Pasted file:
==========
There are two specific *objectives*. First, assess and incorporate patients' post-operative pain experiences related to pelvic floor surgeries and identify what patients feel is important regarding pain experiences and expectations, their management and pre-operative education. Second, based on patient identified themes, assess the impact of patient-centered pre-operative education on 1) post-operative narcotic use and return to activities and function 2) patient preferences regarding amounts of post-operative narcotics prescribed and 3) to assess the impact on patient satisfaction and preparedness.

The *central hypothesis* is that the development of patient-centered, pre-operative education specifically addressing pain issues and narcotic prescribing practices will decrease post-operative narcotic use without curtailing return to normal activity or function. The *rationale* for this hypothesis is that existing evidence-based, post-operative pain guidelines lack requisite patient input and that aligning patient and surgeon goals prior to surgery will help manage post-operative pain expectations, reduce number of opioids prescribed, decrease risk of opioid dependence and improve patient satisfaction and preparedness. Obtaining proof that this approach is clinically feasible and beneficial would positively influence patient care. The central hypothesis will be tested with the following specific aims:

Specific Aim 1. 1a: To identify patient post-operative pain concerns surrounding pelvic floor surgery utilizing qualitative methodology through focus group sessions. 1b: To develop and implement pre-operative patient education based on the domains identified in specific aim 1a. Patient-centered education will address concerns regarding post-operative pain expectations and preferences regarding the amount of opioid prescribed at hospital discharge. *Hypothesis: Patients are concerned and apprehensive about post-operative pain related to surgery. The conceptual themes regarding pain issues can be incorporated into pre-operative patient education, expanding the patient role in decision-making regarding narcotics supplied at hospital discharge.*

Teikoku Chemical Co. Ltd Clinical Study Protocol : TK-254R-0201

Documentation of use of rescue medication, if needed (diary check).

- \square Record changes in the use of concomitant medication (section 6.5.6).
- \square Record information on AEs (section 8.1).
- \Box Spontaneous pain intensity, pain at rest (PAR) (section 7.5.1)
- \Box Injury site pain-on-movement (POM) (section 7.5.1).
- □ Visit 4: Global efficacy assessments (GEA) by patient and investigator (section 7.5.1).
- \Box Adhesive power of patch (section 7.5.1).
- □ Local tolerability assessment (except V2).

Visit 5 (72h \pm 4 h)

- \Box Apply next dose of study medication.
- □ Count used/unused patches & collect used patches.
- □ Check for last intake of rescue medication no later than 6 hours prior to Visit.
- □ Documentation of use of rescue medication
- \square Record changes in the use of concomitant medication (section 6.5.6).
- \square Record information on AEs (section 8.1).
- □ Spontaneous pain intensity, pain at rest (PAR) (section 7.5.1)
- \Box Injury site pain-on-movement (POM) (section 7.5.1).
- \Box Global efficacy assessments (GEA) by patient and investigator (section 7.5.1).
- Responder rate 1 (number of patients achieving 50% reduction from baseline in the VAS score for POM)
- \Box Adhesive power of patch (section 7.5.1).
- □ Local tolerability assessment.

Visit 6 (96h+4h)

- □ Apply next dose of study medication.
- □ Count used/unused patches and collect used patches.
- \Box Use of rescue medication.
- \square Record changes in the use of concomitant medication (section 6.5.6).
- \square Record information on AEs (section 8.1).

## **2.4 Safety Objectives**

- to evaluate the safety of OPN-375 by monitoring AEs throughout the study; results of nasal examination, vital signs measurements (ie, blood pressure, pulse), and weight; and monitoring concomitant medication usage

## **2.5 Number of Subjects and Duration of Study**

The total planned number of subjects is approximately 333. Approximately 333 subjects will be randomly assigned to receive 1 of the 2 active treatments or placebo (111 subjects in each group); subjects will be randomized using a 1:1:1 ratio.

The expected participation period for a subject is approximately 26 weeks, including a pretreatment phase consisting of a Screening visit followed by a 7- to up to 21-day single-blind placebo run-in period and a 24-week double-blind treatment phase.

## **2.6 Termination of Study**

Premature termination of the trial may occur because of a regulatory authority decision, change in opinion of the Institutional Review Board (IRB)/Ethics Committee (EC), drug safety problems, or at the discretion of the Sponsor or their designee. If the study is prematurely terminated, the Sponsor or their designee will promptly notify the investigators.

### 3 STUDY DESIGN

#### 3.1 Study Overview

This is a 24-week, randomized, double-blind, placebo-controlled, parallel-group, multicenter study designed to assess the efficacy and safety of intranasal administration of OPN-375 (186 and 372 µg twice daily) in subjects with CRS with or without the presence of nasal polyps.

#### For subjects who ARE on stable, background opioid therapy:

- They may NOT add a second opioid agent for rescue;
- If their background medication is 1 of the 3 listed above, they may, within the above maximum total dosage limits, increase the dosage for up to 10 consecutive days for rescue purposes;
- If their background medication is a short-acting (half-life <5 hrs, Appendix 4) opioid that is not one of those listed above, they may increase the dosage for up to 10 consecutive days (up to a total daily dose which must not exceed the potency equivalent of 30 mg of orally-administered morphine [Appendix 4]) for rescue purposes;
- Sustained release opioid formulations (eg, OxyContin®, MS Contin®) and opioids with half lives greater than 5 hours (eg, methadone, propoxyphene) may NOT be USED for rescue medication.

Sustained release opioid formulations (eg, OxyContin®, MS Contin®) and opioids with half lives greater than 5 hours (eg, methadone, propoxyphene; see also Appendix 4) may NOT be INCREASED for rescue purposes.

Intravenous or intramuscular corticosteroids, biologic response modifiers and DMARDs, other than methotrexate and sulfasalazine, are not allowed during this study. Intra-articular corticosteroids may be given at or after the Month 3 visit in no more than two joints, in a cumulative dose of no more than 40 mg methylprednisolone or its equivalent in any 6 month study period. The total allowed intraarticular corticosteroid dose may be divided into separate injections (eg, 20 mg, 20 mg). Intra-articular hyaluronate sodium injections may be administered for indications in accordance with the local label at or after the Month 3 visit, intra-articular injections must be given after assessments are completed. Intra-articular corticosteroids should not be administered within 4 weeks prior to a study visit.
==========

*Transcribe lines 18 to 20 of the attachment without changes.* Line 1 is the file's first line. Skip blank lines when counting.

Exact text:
- \square Record changes in the use of concomitant medication (section 6.5.6).
- \square Record information on AEs (section 8.1).
- □ Spontaneous pain intensity, pain at rest (PAR) (section 7.5.1)